This is how it feels to live with a life-threatening health situation as fickle and fast as citrullinemia. One day you are chugging along, enjoying the day and feeling great that it’s been so long since your little one was in a helicopter or ambulance, just getting on with life, when suddenly everything changes. One minute you’re sitting there eating a sun-warmed peanut butter and jelly sandwich and the next you are sitting in an emergency room praying for a good outcome while an IV pump fills your child’s veins with rescue drugs. Your beautiful day could turn tragic in just a few hours.
Mark and I, we link our arms and wade into each crisis, with fear etched onto our faces and hoping that each trip to the ER is just a precaution, not a tragedy. We spend our lives praying that he doesn’t drown from this, that with enough vigilance and caution, with the lifeguard of scavenger drugs, we can keep his head above water. We’ve been told, and his own medical history has shown, that he is an excellent “swimmer.” We are so thankful for that.
It’s been 8 months since Corrigan last had an issue with his disorder. He has had some wonderful stretches, a glorious two-year period of perfect health and then after a few glitches, he had another full year (plus one day) of perfect stability too. There comes a time, during each stretch of awesome hospital-free living, that my anxiety ramps up again. For me, it is usually around the six-month mark, but it’s running a little later this time, perhaps a testament to my faith in the lifeguards. Right around this time I start thinking things like, “He is due for another crisis” as if his good-fortune is time-sensitive. Like there is an octopus in the lake waiting to pull him under, but no amount of anxiety can make lake-monsters appear.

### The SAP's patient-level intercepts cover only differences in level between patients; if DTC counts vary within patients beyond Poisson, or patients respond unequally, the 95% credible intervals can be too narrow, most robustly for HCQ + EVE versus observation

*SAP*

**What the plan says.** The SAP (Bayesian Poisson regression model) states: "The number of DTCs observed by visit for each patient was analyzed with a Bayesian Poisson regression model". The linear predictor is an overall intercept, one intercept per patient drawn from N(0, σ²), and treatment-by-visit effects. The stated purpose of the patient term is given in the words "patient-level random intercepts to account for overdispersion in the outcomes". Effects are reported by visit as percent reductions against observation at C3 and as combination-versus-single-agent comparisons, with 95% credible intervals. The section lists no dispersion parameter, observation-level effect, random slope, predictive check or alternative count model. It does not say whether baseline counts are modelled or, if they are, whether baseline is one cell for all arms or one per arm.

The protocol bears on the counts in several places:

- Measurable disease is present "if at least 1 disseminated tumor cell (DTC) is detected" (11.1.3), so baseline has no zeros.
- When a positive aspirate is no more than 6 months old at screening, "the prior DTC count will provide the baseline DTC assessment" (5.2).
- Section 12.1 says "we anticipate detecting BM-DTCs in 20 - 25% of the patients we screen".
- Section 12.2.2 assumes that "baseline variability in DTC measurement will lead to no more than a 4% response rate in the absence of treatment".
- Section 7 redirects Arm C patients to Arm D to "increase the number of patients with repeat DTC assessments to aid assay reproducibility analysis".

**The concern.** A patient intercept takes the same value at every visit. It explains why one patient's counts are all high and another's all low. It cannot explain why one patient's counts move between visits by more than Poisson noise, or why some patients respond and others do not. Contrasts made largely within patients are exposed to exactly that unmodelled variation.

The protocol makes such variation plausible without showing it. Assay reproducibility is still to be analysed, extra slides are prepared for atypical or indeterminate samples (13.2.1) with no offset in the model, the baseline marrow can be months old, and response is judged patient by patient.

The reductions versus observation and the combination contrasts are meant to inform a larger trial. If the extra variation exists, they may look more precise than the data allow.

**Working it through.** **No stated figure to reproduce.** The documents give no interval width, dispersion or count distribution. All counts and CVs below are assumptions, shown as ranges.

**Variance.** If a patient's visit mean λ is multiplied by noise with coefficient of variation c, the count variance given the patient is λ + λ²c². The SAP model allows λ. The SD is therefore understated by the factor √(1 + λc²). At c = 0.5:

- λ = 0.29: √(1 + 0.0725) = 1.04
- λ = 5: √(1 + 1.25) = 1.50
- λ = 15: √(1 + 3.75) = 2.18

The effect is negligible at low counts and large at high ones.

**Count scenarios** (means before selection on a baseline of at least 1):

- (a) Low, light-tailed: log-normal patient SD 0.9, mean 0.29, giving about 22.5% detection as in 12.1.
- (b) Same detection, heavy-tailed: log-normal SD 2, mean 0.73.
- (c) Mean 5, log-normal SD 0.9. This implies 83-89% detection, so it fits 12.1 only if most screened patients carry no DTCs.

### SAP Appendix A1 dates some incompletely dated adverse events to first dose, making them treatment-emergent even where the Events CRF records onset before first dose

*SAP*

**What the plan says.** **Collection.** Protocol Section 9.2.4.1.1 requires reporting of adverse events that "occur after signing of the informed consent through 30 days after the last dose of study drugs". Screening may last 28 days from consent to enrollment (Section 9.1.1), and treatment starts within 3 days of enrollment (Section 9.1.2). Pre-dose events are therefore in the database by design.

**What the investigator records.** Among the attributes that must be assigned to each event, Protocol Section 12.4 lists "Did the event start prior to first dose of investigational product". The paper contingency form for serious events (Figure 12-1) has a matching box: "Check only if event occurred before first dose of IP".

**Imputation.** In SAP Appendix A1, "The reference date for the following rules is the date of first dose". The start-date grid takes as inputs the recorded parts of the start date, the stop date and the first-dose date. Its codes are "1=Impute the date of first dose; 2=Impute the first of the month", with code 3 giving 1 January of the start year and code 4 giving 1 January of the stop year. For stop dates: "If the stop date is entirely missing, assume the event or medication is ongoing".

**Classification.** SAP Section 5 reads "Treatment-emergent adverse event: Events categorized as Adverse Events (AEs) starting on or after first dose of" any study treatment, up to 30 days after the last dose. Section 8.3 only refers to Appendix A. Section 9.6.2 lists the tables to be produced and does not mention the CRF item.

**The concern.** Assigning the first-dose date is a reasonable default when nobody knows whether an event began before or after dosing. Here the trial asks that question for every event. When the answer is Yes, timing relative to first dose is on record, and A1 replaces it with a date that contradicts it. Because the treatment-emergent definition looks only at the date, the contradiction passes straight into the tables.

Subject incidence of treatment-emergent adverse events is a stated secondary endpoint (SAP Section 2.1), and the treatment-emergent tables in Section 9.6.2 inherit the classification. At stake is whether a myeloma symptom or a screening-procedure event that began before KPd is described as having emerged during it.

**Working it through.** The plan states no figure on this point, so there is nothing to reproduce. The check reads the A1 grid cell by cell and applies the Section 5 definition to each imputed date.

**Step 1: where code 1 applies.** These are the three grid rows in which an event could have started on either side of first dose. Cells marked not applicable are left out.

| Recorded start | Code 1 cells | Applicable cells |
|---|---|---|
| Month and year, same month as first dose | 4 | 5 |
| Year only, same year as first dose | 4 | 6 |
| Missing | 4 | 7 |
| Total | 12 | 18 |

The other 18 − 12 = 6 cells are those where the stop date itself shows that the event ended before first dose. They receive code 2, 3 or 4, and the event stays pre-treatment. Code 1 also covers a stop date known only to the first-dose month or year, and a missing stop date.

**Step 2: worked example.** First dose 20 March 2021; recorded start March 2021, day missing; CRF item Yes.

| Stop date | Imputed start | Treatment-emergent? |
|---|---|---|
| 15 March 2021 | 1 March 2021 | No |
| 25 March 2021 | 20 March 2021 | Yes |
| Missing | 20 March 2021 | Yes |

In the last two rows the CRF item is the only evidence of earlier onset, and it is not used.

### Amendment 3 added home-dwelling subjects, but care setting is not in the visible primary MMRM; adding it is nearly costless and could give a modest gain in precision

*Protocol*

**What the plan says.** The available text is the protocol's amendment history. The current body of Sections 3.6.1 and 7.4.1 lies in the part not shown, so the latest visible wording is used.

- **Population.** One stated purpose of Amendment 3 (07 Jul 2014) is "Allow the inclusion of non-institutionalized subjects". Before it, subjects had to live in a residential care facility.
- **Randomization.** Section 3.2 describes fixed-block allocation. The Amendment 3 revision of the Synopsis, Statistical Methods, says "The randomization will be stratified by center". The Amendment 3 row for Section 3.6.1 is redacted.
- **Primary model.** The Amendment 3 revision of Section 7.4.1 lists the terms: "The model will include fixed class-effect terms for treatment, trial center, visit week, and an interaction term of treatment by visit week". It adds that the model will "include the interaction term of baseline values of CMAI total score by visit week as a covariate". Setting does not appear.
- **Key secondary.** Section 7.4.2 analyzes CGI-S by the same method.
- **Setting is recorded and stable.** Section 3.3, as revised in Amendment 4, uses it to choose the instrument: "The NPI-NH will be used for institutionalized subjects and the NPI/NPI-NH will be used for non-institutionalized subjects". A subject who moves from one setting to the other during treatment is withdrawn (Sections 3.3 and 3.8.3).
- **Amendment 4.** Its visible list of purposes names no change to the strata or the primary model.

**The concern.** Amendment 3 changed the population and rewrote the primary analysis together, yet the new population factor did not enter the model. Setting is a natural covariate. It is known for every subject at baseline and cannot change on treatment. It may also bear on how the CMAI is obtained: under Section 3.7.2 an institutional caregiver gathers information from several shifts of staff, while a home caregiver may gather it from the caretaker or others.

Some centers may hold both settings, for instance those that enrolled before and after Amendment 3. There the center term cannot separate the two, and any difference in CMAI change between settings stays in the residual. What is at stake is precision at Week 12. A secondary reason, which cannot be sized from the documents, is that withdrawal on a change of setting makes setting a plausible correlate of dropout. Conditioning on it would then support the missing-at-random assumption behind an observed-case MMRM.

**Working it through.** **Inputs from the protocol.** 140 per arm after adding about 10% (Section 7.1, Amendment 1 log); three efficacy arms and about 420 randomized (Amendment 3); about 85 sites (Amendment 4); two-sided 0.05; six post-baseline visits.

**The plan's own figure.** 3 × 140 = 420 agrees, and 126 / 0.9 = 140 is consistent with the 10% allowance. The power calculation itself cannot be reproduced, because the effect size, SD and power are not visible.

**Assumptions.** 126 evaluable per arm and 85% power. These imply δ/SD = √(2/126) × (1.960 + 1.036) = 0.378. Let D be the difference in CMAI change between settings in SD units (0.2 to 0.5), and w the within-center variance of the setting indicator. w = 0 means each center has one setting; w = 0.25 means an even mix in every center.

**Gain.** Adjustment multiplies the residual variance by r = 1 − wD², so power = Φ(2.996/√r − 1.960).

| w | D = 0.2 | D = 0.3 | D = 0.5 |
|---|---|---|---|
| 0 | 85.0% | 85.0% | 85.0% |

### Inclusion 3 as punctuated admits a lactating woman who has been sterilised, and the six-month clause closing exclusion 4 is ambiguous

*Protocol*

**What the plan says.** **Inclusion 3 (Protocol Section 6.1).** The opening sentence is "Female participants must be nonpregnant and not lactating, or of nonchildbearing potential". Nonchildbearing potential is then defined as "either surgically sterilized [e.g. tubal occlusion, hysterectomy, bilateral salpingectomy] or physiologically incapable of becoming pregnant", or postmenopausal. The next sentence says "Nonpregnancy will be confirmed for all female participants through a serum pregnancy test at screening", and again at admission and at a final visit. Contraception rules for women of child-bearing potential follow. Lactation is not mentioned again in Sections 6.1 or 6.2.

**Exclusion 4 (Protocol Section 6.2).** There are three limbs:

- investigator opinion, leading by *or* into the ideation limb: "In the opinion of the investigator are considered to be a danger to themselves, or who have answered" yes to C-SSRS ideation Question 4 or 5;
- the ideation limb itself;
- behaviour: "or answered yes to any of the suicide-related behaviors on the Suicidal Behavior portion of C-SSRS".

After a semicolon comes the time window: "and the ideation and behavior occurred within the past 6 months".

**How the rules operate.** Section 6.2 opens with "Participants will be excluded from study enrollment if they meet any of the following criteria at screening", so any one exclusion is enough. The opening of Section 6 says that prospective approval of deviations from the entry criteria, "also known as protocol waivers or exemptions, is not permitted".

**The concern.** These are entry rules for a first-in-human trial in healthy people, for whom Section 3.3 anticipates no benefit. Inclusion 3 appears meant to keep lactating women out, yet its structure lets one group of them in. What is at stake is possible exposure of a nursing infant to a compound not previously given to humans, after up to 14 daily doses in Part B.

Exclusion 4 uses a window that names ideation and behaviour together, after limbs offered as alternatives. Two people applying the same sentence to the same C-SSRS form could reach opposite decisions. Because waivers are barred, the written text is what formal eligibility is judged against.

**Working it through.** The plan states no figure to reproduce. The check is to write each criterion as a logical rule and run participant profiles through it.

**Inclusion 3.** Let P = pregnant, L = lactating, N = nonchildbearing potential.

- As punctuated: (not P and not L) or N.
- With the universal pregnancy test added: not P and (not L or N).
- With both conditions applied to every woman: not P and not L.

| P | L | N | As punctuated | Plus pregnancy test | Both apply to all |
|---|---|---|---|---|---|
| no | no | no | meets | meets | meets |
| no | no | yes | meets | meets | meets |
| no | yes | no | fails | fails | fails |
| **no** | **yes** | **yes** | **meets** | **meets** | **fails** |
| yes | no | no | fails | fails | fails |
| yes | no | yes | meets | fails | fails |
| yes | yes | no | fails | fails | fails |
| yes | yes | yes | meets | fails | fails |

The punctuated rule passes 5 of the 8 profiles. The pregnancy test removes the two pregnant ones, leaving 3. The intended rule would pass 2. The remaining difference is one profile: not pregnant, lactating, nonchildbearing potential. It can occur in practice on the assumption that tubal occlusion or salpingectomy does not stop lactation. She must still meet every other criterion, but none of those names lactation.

We know how fortunate we are that our boy is doing so well that, for now at least, we can enjoy our time at the lake. The older he gets, the stronger he is against whatever might pull him under. Right now, his head is still above the surface.
For now, we can call off the rangers.
This post originally appeared on Mooney = MC2.